R/O to ETO - Page 2 - Ships Nostalgia
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R/O to ETO

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  #26  
Old 2nd January 2020, 03:48
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J. Davies J. Davies is online now  
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Interesting responses. The common thread seems to be that the R/O ticket was a good foundation for any further career we chose. Some went very far indeed.

In my case I stayed on ships and worked for Swire in the 70s and 80s, deep sea fleet. At that time they had a couple of DP dive boats in their offshore division. I requested the MED training course and a transfer to a DSV during one of the periods in oil and gas when the oil price dived and day-rates plummeted. It was a choice between sacking this newly-minted ETO or the Electrician. For some unknown reason I was the lucky one.

There followed three years of overhauling motors, generators, switchboards and everything else. You had to be pretty fit, which I suppose I was. It was a baptism of fire but it set me up for 30 more years at sea, mostly on DP dive boats. In the good times we earned small fortunes, but there were some doldrums as well.

My last vessel was a rich Texan's private dive ship, DSSV Pressure Drop, an 18-month contract sending him down to the deepest places of the five oceans. I was just a humble ship's lecky but what a party that was.

https://fivedeeps.com/

The old bones are starting to ache and it is now time to swallow the anchor.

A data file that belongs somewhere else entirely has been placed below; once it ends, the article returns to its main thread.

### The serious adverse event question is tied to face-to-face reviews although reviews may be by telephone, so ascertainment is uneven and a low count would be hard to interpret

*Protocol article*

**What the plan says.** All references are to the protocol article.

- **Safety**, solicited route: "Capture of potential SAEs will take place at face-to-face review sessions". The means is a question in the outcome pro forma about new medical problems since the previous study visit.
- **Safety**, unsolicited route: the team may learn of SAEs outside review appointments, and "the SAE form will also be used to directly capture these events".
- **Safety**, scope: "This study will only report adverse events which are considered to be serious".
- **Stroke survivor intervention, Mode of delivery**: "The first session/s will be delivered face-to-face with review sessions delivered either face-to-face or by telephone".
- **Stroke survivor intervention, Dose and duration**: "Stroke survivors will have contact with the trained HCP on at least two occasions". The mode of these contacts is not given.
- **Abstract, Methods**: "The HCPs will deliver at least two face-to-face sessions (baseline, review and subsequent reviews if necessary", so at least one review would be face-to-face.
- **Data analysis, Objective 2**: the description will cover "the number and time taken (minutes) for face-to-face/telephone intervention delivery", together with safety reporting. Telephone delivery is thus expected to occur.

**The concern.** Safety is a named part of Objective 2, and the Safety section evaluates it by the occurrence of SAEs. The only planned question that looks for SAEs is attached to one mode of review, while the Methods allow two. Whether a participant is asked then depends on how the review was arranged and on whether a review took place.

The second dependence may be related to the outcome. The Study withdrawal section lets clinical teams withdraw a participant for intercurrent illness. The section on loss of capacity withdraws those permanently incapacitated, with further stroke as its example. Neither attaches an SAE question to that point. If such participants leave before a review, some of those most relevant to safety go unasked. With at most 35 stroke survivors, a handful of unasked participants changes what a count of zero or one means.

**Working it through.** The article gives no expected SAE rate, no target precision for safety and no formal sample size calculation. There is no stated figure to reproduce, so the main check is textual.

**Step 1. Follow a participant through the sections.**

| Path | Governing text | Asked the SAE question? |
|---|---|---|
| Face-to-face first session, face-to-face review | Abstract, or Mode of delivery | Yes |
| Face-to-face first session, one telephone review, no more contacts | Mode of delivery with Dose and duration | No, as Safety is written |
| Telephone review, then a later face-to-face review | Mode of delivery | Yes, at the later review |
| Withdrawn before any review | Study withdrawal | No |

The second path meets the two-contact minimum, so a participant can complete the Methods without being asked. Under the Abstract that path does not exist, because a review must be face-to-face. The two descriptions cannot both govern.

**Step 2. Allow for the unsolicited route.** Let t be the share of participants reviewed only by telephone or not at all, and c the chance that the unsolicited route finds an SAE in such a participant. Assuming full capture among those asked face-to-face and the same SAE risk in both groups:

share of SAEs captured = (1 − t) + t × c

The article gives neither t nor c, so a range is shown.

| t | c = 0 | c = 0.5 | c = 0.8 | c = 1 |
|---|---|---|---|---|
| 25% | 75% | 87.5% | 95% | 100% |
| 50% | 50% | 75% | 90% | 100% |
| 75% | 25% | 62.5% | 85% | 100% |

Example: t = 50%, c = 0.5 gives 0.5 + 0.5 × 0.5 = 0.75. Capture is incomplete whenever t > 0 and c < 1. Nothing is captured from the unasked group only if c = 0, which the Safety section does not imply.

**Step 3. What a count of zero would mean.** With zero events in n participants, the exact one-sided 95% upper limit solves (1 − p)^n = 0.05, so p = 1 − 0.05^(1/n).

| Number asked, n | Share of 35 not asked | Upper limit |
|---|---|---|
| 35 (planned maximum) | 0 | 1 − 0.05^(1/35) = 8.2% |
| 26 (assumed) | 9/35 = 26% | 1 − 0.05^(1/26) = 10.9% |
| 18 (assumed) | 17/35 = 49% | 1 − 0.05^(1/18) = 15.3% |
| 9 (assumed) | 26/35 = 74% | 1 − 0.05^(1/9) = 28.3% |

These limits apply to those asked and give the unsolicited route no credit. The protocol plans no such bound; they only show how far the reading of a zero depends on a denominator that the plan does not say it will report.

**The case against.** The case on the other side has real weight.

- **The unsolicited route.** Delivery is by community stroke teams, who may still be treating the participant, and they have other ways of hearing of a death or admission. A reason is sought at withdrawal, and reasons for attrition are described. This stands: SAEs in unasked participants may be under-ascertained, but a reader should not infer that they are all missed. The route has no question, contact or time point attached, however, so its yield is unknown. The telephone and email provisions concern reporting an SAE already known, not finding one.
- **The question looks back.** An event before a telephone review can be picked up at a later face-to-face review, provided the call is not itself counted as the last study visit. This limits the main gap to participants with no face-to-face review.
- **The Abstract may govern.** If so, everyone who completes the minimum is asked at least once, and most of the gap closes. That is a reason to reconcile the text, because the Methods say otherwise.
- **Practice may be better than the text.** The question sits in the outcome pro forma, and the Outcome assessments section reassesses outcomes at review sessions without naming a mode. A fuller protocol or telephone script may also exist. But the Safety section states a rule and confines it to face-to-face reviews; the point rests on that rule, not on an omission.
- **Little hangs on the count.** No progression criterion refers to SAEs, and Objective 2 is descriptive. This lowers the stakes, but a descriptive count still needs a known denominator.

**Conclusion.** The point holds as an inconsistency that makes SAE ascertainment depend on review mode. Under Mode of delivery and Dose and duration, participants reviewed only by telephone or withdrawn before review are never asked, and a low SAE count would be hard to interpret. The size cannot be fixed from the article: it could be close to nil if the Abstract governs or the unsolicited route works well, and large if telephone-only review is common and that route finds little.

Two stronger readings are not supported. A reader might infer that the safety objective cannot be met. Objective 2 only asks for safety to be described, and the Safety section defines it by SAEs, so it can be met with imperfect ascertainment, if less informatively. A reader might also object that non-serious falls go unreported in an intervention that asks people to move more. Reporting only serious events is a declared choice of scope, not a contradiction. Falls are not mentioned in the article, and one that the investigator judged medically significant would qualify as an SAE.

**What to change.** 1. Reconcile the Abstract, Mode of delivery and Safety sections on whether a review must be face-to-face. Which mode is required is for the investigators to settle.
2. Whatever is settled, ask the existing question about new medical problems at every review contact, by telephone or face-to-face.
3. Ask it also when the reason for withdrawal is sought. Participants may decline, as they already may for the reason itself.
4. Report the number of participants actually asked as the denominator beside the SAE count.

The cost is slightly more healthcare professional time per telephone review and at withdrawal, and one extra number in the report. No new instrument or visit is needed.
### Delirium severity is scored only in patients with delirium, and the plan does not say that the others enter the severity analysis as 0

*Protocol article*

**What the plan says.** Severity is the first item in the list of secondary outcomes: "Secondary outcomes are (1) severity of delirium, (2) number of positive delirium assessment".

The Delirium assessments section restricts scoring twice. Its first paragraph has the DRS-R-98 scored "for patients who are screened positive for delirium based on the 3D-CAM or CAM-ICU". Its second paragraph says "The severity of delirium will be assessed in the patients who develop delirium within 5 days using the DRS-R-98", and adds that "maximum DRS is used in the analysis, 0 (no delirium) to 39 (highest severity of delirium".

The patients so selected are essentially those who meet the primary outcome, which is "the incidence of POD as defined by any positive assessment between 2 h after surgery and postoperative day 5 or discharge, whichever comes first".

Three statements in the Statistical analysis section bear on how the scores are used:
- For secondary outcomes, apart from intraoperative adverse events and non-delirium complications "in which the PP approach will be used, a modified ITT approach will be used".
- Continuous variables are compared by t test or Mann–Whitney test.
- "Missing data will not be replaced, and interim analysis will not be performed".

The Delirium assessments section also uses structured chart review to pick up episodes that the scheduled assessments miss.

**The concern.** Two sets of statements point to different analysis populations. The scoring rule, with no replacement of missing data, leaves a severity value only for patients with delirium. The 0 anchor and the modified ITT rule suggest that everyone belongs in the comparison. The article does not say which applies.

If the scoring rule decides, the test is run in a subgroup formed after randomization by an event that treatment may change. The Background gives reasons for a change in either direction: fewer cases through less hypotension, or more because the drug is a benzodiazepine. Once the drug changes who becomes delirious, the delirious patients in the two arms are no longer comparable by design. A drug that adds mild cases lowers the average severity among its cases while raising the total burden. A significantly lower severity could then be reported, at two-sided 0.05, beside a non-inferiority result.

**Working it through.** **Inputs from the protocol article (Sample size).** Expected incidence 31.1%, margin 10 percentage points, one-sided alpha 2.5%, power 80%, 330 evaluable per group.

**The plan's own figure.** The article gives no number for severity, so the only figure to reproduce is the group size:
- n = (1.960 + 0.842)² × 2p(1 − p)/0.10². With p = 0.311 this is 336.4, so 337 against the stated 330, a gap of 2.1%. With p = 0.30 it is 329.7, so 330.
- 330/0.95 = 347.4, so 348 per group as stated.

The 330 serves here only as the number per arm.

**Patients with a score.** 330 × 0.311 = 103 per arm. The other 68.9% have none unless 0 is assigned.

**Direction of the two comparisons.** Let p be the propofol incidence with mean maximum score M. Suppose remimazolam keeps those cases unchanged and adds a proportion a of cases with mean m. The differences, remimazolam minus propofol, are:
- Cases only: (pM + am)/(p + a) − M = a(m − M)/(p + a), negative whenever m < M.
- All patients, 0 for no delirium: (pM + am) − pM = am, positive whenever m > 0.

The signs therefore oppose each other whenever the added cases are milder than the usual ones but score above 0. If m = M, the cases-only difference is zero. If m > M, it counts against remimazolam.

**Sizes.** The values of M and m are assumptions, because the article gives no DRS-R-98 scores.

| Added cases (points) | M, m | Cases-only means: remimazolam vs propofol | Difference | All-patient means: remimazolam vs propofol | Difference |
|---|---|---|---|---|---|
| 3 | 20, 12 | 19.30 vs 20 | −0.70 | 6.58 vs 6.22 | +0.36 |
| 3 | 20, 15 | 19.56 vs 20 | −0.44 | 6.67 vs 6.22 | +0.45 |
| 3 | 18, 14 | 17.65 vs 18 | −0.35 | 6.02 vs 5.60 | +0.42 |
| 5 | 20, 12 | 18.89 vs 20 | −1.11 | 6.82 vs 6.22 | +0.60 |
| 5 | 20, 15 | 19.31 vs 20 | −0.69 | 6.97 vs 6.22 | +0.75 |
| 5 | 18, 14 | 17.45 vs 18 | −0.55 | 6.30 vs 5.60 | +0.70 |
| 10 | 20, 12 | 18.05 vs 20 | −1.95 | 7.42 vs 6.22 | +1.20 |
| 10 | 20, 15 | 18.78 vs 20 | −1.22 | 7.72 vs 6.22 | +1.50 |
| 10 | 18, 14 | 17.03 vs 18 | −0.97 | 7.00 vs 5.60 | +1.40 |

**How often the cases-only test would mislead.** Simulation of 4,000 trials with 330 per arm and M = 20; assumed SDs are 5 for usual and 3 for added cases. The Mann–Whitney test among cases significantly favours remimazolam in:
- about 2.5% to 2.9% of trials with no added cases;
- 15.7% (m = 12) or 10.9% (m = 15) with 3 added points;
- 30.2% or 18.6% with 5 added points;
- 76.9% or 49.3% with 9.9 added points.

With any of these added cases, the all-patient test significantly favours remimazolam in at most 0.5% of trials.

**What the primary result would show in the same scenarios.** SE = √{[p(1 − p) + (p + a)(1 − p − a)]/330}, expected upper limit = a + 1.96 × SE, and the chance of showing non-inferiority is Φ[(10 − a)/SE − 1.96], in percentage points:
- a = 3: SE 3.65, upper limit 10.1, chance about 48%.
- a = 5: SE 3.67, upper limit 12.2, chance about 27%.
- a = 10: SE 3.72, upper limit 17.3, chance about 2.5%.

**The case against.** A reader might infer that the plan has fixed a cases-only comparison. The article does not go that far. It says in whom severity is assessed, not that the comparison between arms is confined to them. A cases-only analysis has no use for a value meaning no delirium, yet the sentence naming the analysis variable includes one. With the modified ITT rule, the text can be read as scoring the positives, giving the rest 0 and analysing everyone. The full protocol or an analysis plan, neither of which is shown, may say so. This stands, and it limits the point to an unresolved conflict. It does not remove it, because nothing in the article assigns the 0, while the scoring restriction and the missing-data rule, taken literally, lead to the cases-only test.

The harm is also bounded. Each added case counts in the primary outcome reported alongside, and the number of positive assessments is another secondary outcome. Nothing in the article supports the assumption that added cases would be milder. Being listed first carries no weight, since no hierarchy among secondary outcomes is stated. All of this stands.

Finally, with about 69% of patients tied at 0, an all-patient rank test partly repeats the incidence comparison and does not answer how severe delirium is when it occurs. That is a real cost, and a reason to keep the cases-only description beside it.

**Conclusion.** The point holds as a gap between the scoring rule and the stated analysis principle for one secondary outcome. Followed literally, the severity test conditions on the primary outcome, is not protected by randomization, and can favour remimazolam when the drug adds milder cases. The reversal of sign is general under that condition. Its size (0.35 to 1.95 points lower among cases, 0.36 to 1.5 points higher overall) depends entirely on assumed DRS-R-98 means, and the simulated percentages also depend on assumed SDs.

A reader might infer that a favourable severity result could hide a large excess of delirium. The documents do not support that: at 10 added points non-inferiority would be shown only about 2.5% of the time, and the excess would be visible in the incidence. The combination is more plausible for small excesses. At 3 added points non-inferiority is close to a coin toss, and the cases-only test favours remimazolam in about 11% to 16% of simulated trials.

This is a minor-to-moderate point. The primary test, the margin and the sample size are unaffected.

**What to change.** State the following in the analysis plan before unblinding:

Happy New Year to All

Last edited by J. Davies; 2nd January 2020 at 06:03..
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  #27  
Old 2nd January 2020, 13:04
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Varley Varley is offline   SN Supporter
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Rather 'Adequate foundation'.

When I looked around for more appropriately educated graduates (I do not mean degree level, simply those emerging from colleges for employment) we seemed to produce none. Certainly nothing like the Eastern Block did.

The excuse seemed to be the lack of a market coupled with state funding availability (the Industry has always considered education to be a State function and training to be Industry's). In the jargon of those days courses all had to 'articulate with the next more academic level - building blocks on a straight ladder to the 'top'. I have no idea where shore industry get its Electricians (as in those that do similar 'plant' work not housebuilders' wiremen) very few seemed to come our way (notable exceptions: the coal and gas industries where they could not afford NOT to have the sort of people that were our due).

Everything has to be measured against the eventual benefit it brings and the Easterners are now finding that their graduates are better educated than the State can afford balanced against the shipowners' needs onboard.

Perhaps the East invested too much in candidates for the requirements of the lower ladder rungs and we invest(ed) too little.